DALLAS, Texas (NewsNation Now) — Millions of Texans are in the dark as the electric agency that oversees 90 percent of the state’s power continues with what began as rotating outages amid the winter storms.
The Lone Star state is still struggling to restore power as round two of the storm hits the state Wednesday.
NewsNation affiliate KTAB spoke with a woman in Abilene, Texas who is one of millions without power.
“Here it is 6 o’clock, 10 degrees and 41 in the house,” said Abiliene resident Anna Reyes-Clute.
The energy agency that governs the state’s power grid initiated rolling blackouts to conserve the surging demand. They promised to restore load as fast as possible.
More than 3.3 million customers in Texas were in the dark as of 1:00 p.m. EST Wednesday, according to poweroutage.us, a utility tracking site.
Elected officials including Texas Governor Greg Abbot and Houston’s Mayor Sylvester Turner call it a statewide system failure.
“Nobody imagined that more than 24 hours, people would still be without power at the coldest point in 30 years,” said Houston Mayor Sylvester Turner.
Governor Abbot announced an investigation into the agency and deployed the National Guard to assist with the chronic cold.
Among the fears of frostbite and other cold-weather injuries, local officials and EMS are warning about the dangers of carbon monoxide poisoning as Texans try to heat their homes without power.
The deadly gas killed a mother and child trying to stay warm in their garage. Fourteen patients were hospitalized on Tuesday alone for carbon monoxide poisonings.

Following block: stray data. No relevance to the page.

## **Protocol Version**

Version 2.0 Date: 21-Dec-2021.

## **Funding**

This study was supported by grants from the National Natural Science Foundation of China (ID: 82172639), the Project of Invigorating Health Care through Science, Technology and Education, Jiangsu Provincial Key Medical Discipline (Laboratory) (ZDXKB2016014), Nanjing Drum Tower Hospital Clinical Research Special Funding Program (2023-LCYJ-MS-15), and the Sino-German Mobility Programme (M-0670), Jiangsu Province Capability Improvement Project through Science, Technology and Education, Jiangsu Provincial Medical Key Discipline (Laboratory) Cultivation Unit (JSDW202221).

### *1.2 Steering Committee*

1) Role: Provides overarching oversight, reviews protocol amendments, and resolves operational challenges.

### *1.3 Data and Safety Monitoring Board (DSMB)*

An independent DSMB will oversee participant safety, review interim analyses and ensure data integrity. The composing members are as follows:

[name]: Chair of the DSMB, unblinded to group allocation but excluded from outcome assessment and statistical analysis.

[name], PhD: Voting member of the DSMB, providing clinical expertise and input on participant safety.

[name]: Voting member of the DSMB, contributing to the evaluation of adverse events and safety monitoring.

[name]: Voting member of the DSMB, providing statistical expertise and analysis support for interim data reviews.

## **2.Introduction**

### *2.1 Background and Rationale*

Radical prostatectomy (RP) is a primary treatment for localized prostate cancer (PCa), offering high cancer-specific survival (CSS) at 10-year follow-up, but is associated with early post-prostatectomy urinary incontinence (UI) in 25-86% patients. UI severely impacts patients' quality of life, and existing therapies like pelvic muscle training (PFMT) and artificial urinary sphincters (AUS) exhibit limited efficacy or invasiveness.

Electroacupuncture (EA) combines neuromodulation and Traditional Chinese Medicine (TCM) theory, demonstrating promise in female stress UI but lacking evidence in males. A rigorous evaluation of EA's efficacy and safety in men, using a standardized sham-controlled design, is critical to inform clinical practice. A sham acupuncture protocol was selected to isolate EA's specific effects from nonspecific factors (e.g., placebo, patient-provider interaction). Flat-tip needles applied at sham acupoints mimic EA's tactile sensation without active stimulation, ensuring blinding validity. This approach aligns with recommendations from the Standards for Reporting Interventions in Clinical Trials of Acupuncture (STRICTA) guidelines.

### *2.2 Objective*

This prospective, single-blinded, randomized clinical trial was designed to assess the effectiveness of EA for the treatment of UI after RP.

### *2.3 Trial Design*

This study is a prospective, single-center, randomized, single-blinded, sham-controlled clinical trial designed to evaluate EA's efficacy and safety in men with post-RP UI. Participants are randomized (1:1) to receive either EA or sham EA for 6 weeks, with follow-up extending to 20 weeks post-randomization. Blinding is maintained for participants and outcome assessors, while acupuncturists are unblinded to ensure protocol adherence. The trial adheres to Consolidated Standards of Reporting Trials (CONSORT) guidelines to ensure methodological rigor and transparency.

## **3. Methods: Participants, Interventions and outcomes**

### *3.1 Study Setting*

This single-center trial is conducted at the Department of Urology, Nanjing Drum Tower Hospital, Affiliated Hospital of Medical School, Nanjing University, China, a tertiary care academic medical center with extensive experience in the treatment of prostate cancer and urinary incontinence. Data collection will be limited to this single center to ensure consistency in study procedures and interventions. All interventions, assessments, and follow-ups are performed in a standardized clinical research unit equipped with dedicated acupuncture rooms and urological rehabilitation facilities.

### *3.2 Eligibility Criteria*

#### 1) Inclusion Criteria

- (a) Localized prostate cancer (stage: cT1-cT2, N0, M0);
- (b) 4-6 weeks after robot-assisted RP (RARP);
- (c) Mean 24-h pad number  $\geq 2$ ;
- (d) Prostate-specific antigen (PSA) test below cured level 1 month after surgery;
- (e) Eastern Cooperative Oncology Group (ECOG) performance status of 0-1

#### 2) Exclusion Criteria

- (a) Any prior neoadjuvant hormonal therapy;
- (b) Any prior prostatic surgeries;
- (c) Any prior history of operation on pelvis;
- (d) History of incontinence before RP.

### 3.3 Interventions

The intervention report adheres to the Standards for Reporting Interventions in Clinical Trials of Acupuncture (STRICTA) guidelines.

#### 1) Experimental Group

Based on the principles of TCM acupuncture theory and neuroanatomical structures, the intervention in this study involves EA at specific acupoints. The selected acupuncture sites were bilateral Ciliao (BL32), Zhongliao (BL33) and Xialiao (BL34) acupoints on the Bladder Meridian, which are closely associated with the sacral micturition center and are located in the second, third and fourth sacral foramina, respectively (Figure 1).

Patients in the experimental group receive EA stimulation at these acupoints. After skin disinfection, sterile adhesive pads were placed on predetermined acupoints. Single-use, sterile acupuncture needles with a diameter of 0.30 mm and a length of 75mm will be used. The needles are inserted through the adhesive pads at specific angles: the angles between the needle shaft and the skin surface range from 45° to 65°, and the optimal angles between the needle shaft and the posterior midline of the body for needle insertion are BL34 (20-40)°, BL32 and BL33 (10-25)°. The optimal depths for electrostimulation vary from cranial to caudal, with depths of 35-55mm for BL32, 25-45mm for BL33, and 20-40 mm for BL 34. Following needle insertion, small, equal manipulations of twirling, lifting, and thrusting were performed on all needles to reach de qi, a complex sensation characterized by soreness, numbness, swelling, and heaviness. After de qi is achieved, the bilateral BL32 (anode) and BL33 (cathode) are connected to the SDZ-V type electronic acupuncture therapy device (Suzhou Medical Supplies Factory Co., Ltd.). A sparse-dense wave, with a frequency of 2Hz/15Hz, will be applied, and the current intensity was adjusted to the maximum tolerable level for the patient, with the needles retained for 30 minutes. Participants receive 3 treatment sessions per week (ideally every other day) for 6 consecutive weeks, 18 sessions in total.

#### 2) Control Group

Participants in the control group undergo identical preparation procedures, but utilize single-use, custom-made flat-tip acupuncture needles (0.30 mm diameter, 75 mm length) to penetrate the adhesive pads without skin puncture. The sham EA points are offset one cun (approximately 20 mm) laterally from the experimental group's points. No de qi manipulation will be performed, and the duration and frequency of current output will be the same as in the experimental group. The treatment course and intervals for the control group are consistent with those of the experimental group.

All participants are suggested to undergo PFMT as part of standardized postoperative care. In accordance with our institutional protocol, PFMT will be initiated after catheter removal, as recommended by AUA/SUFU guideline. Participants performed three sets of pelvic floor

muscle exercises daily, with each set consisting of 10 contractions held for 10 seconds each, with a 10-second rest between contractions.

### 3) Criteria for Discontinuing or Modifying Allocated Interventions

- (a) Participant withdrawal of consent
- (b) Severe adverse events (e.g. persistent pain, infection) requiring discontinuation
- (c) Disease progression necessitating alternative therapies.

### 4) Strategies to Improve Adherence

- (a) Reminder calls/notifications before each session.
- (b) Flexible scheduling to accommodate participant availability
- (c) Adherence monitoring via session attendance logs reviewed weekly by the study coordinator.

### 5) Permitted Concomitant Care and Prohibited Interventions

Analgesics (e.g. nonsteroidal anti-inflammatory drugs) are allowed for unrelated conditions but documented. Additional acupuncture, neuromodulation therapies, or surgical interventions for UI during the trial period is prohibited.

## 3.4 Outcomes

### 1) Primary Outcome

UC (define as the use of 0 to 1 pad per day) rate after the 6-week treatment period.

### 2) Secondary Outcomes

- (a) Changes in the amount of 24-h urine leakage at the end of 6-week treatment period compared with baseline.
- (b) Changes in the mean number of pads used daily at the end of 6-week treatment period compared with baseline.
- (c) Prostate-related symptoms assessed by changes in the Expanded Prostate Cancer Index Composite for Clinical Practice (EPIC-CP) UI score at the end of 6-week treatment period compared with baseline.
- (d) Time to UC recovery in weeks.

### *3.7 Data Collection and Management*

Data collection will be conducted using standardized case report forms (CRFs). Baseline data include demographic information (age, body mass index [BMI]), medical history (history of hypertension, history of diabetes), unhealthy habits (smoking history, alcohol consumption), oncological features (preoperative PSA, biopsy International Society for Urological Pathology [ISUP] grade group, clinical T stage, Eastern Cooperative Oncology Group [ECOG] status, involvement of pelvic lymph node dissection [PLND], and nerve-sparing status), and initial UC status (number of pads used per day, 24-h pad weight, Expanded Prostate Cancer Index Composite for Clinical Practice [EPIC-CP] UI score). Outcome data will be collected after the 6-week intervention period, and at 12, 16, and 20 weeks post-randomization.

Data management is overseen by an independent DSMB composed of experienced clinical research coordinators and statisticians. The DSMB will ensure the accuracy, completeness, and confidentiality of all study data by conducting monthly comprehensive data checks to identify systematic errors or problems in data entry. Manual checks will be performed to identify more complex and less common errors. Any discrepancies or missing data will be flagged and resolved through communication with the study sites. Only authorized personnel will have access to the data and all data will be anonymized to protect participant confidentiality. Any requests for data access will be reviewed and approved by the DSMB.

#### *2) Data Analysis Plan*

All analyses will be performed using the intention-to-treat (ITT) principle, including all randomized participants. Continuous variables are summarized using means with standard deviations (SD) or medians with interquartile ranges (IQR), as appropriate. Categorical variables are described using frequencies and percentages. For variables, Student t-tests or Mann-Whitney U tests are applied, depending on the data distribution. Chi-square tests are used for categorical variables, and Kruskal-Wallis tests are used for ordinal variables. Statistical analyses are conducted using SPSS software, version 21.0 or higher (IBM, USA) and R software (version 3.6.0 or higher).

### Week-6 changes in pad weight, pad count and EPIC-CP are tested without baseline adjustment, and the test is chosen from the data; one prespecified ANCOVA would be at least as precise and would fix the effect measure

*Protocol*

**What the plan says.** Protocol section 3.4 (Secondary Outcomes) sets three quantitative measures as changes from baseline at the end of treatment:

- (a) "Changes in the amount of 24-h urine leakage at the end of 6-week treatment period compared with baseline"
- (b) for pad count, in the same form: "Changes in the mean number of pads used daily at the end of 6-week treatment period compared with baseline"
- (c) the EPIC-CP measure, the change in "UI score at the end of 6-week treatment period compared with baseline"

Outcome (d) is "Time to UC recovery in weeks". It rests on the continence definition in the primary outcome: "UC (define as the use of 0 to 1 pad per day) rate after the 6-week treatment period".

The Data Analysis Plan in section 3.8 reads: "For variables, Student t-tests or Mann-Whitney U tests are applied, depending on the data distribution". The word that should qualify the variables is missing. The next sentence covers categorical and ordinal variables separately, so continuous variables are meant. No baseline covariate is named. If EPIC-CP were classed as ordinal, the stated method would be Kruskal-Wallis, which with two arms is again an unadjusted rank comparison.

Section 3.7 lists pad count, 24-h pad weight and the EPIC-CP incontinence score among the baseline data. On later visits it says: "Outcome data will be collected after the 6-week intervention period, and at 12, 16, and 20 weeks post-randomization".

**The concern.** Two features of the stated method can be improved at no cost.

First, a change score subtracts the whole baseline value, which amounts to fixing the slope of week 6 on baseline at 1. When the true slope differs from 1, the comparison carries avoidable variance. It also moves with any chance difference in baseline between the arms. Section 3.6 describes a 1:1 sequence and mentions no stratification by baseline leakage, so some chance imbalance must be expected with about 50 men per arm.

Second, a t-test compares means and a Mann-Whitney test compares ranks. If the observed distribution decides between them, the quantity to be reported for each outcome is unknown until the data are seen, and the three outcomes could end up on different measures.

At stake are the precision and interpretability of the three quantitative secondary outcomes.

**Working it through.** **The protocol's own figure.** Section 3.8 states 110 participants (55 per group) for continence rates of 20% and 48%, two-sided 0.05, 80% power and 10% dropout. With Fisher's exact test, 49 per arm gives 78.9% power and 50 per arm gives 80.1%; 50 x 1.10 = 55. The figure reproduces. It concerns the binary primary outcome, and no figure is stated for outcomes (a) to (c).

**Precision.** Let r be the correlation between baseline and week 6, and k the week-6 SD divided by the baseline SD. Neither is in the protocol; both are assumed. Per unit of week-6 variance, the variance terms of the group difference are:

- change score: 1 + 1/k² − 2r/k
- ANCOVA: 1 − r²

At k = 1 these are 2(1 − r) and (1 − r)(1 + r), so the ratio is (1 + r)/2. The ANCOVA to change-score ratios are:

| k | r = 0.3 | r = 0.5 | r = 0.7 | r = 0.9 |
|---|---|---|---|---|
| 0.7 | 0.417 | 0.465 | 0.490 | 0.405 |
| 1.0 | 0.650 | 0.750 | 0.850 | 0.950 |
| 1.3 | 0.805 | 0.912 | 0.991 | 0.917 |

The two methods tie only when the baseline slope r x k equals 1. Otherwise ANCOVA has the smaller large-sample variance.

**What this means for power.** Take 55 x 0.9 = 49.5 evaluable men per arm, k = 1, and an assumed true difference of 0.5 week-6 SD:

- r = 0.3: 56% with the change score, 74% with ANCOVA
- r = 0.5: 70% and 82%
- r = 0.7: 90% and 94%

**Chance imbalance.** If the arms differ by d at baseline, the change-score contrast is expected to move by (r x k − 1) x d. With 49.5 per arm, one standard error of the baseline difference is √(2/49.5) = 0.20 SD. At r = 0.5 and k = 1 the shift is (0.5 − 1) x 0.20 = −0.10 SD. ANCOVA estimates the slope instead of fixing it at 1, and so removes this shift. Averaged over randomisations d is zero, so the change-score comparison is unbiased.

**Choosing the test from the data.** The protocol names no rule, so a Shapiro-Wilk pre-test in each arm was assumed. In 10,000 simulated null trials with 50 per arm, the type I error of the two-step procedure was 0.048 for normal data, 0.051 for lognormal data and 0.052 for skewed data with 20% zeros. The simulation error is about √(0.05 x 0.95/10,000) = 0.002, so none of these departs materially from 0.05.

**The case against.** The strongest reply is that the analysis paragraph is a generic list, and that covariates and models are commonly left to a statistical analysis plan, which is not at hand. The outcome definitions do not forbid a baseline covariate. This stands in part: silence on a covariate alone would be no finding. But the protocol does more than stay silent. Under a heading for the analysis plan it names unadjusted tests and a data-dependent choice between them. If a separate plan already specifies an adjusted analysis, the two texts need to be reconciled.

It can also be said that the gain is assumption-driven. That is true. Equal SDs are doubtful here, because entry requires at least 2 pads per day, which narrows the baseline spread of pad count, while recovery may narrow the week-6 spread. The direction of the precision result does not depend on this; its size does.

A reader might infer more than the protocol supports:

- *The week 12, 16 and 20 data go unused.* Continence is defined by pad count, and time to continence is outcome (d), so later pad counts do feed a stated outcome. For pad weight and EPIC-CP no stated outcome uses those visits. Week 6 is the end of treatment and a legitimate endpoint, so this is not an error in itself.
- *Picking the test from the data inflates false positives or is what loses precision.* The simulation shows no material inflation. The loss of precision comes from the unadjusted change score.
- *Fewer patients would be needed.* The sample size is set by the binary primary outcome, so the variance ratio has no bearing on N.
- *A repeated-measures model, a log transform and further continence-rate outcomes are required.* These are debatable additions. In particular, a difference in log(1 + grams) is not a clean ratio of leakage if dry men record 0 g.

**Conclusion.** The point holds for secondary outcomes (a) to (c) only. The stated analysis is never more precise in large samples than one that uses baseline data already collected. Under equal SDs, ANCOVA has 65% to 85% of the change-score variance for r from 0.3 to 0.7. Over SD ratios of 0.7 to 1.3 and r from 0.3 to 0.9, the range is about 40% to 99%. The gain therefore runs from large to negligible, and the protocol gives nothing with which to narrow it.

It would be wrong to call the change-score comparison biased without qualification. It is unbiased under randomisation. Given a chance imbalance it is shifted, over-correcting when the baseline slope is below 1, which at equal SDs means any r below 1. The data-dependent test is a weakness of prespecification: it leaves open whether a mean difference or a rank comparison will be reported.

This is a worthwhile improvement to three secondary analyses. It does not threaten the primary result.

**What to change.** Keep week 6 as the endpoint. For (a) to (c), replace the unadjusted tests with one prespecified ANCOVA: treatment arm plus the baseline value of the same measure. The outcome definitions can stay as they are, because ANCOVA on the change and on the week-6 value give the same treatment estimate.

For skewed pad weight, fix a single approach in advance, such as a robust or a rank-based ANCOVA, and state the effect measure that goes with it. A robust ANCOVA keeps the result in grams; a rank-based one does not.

“Every time we have power losses, we lose people to carbon monoxide poisoning. It’s a silent killer, said Nim Kidd, Chief of the Texas Division of Emergency Management:.
There’s also growing concern about the impacts of extended power outages on those with medical conditions.
“You know, that’s concerning not only for temperature but also for people who are on oxygen or do need electronic devices for their health,” said Comfort Homes Director of Operations Kasey Breidenthal.
The cold snap also postponed the state’s shipments of COVID-19 vaccines. In a tweet, the state’s health department announced deliveries could pick back up on Wednesday.
President Joe Biden’s COVID-19 response coordinator Jeff Zients said Wednesday that the White House is encouraging governors and others to extend the hours of vaccination sites that have been forced to close due to the icy weather in Texas once they are able to reopen.
For now, residents across the state wait for power to be restored, and in some cases, even water. Abilene Texas has been without water and power for 24 hours due to electricity shortages.
“It’s just Texas weather, it’s unpredictable,” said Paul Anderson in Tyler, Texas.
NewsNation affiliate stations across Texas contributed to this report.